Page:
President Isaac Herzog averred Thursday that the United Nations has been failing to keep up with the amount of aid Israel is inspecting, and that the world body is to blame for the little amount of aid entering the Strip even after Israel has opened up its Kerem Shalom crossing to ease the bottleneck.
“Unfortunately, due to the utter failure of the UN in its work with other partners in the region, they have been unable to bring in more than 125 trucks [of aid] a day,” Herzog said in a meeting with visiting French Senate President Gérard Larcher.
“Today it is possible to provide three times the amount of humanitarian aid to Gaza if the UN — instead of complaining all day — would do its job,” Herzog said.
Israel has said that it has been inspecting hundreds of trucks per day at its Kerem Shalom and Nitzana Crossings and that many of the trucks subsequently remain outside Gaza. The UN and Egypt have argued that Israel’s military campaign has made it too dangerous to regularly deliver aid inside and through Gaza.
In recent weeks, multiple videos have circulated on social media of Gazans discovering stockpiles of aid in UNRWA facilities, and expressing anger at the organization for not distributing desperately needed supplies to citizens.
Herzog told Larcher on Thursday that Israel is “under attack also by psychological warfare that requires us to continue to apply pressure to bring our hostages back.”
The president said that Israel “made it clear that it is ready for a humanitarian truce and the continuation of humanitarian aid to Gaza to allow the return of the hostages.” He said Jerusalem is “working to facilitate a dramatic increase in humanitarian aid entering Gaza from the very first moment. We can enable the entry of 300 or even 400 trucks a day, this is tens of thousands of tons of humanitarian aid a day.”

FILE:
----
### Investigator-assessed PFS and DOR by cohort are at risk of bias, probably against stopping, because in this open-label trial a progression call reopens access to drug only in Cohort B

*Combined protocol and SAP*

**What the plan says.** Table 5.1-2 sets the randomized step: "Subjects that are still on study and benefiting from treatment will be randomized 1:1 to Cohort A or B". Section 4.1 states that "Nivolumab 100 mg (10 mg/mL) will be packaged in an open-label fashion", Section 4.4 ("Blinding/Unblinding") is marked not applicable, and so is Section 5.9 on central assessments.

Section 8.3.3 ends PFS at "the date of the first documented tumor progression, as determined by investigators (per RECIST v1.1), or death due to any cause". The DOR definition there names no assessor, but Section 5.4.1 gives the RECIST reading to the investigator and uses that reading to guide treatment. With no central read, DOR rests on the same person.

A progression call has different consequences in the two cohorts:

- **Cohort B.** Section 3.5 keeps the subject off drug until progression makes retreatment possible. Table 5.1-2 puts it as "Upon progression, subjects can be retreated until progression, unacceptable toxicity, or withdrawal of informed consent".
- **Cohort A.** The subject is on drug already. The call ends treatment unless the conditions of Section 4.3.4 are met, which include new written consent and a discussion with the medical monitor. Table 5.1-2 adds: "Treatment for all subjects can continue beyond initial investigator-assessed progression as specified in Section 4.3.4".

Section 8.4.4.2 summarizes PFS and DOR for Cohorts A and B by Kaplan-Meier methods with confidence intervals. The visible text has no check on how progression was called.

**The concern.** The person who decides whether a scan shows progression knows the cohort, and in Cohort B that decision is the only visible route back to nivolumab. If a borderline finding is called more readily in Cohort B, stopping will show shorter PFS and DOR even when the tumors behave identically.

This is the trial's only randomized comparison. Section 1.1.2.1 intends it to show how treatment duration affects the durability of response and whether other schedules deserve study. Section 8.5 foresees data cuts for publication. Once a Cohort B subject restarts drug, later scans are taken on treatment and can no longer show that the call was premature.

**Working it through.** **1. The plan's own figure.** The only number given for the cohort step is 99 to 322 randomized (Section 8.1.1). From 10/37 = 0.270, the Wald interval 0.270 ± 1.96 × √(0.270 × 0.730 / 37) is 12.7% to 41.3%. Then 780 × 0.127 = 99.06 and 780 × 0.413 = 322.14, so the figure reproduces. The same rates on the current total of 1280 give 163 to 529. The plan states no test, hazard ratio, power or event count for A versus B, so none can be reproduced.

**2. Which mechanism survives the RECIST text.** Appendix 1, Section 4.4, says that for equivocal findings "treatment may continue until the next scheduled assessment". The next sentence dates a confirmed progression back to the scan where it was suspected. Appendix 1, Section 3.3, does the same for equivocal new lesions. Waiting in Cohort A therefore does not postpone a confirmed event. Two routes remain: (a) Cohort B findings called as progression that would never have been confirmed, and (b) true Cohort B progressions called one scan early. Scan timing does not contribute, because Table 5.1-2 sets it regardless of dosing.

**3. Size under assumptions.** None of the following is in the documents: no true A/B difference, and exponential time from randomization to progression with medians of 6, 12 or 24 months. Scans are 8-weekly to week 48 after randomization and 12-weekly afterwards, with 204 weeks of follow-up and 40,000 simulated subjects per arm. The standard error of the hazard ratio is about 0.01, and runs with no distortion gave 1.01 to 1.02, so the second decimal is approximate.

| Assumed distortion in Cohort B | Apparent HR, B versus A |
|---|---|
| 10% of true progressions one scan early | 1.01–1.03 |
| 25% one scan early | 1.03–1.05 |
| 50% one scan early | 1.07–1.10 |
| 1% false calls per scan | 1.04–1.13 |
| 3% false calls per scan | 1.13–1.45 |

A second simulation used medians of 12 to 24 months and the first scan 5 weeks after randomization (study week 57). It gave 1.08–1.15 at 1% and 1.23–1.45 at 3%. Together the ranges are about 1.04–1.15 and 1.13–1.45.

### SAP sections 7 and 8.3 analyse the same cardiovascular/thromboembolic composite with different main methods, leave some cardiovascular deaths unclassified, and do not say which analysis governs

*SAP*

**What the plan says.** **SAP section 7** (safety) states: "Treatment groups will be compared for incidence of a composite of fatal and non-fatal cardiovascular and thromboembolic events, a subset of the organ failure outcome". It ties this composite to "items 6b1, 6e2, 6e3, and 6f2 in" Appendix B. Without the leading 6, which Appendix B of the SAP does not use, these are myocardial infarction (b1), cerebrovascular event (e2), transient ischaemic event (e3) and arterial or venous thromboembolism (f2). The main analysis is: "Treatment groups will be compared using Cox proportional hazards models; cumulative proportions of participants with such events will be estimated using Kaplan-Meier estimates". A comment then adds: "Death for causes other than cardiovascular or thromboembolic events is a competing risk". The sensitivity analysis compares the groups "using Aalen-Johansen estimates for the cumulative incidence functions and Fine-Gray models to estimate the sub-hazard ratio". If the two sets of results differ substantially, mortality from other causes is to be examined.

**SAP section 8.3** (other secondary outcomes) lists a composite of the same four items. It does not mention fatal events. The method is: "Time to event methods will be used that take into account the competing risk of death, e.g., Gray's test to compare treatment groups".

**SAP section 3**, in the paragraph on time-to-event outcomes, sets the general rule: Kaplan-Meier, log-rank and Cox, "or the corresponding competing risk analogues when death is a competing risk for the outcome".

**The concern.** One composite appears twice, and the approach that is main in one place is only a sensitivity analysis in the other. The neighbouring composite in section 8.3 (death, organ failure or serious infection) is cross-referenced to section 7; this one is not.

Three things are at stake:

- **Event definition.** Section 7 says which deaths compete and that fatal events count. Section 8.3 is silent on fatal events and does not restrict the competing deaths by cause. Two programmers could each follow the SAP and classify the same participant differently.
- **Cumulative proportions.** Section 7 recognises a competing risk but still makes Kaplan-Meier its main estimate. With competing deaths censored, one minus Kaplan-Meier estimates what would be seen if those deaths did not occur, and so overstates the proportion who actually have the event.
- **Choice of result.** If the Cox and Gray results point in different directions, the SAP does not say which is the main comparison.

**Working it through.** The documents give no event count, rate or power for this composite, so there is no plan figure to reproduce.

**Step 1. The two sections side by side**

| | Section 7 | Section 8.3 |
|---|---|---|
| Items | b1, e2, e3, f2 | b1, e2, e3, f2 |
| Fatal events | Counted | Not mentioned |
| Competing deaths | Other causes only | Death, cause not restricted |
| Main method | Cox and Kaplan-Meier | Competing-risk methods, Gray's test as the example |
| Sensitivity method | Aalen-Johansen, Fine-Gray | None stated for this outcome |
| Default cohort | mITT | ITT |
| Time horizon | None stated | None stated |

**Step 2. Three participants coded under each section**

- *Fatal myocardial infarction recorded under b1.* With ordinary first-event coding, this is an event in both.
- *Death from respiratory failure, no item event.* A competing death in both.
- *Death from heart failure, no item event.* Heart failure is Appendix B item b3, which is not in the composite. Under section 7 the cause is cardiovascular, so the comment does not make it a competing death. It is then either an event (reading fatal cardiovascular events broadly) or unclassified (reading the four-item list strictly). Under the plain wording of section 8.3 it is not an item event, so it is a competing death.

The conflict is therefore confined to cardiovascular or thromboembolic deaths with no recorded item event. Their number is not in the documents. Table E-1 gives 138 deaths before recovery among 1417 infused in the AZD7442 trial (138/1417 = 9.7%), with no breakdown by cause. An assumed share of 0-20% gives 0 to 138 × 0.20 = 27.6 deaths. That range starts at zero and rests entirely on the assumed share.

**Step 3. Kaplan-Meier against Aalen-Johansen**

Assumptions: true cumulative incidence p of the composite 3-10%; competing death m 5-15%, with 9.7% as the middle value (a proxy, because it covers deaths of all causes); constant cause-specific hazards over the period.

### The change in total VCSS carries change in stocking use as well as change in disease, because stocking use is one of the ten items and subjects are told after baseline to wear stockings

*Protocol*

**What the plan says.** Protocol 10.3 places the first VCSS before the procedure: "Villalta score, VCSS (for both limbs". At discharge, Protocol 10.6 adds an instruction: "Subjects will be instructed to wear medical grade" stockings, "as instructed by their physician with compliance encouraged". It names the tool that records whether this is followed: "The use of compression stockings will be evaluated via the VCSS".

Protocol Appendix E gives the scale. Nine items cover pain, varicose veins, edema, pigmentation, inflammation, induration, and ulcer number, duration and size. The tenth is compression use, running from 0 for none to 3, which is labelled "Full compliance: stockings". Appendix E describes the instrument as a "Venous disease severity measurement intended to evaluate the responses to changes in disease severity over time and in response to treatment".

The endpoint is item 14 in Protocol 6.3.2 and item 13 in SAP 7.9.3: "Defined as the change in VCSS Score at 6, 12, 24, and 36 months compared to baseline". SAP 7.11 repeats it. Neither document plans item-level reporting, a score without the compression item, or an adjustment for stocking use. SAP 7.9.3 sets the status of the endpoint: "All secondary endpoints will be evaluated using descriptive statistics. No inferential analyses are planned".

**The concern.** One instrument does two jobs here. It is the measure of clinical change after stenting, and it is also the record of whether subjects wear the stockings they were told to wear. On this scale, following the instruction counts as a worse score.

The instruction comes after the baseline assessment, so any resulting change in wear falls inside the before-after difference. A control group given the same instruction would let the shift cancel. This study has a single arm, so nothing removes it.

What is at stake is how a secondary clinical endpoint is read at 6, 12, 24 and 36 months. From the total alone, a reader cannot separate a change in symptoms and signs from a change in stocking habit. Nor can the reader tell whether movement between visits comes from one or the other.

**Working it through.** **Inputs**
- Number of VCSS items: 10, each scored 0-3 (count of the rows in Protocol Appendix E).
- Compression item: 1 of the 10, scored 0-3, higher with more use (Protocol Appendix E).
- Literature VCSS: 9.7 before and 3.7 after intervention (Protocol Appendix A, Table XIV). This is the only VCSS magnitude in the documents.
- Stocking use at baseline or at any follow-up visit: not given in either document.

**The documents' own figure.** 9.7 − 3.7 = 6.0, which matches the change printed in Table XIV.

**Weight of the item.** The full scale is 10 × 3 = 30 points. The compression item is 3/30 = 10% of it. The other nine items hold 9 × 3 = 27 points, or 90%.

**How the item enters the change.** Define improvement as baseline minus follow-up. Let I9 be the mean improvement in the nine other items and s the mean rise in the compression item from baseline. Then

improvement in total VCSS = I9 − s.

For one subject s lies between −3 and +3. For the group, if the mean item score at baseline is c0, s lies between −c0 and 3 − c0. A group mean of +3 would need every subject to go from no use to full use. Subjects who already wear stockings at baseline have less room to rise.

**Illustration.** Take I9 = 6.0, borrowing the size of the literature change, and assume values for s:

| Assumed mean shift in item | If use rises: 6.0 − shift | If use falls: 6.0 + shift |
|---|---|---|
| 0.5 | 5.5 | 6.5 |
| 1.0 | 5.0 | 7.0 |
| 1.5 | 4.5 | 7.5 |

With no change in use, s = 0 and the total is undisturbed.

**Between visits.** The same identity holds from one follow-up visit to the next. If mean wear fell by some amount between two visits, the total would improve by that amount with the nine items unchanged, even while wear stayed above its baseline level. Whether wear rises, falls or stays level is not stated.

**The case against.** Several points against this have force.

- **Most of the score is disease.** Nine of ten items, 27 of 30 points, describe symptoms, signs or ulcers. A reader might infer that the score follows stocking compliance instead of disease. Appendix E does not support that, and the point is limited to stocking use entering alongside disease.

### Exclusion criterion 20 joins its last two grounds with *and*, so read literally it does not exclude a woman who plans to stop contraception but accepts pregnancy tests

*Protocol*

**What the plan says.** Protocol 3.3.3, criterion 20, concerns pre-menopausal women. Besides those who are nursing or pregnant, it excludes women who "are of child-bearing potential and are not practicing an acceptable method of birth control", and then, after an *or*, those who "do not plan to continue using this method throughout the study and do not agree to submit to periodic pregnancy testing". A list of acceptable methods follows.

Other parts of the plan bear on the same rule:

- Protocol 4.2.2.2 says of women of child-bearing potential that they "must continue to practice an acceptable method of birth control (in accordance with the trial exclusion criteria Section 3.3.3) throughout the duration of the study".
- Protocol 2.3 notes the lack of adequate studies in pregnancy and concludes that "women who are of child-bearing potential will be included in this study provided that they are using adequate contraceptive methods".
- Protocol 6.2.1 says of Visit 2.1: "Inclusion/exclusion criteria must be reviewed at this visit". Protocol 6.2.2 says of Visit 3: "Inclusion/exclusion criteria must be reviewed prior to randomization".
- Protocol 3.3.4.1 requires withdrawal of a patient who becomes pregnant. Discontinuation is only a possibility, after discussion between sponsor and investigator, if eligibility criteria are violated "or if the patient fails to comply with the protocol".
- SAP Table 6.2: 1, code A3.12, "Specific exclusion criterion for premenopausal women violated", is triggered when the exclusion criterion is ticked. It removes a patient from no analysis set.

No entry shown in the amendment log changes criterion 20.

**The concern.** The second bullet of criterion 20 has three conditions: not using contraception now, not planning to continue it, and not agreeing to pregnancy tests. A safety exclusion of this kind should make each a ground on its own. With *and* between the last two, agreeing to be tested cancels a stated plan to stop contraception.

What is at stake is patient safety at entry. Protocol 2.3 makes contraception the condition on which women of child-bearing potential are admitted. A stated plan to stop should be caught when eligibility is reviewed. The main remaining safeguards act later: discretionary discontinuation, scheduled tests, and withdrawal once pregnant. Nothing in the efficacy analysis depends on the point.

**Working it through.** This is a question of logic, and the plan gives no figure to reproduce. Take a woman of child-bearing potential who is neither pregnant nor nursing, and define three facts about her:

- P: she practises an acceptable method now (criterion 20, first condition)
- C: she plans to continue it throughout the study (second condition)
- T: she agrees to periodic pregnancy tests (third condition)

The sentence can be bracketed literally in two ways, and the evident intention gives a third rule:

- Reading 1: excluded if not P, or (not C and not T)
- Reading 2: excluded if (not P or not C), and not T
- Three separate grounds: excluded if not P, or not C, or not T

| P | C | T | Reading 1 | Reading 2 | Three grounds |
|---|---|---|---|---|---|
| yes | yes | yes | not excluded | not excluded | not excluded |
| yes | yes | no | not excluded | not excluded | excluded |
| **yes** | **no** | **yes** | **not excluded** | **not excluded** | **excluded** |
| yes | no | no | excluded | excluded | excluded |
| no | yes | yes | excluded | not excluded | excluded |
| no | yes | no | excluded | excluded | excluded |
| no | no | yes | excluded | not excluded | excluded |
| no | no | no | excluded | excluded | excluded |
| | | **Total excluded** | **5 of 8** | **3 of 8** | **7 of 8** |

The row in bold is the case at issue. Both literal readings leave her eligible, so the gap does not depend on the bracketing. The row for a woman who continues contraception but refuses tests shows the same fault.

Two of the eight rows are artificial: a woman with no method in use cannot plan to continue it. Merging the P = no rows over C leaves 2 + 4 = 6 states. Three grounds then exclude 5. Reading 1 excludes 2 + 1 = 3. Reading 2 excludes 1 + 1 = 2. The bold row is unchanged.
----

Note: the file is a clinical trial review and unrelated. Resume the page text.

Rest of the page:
A report released Thursday by the UN and other agencies said that more than half a million people in Gaza — a quarter of the population — are starving due to “woefully insufficient” quantities of food entering the territory.
“It doesn’t get any worse,” said Arif Husain, chief economist for the UN’s World Food Program. “I have never seen something at the scale that is happening in Gaza. And at this speed. How quickly it has happened, in just a matter of two months.”
The UN’s World Food Program said Wednesday it had delivered food into Gaza through the Kerem Shalom border crossing in the first direct aid convoy from Jordan.
The arrival of the 46-truck convoy, carrying more than 750 tons of goods, came after “weeks of coordination with all parties,” the Rome-based organization said.
“This crucial first step could pave the way for a more sustainable aid corridor through Jordan and allow for the delivery of more aid at scale,” it said. “Delivering food from Jordan, to Gaza through Kerem Shalom crossing, will increase the volume and speed of food reaching the Gaza Strip, as millions face the risk of starvation.”
Hamas claimed on Thursday that an Israeli airstrike killed the head of the Palestinian side of the Kerem Shalom border crossing on Thursday. The IDF and COGAT did not immediately respond to requests for comment.
Hamas launched a murderous rampage through southern Israel on October 7, killing 1,200 people, mostly civilians, and taking another approximately 240 hostage. In response, Israel launched a military campaign against the terror group in the Strip, beginning its ground offensive in late October.
The Hamas-run Gaza health ministry claims at least 20,000 people in the Strip have been killed since the start of the war, a figure that cannot be independently verified and includes those killed by failed Palestinian rocket launches. Israeli officials have said over 8,000 of those killed in Gaza are Hamas operatives. The IDF says 137 soldiers have been killed during the ground offensive so far.
Agencies contributed to this report.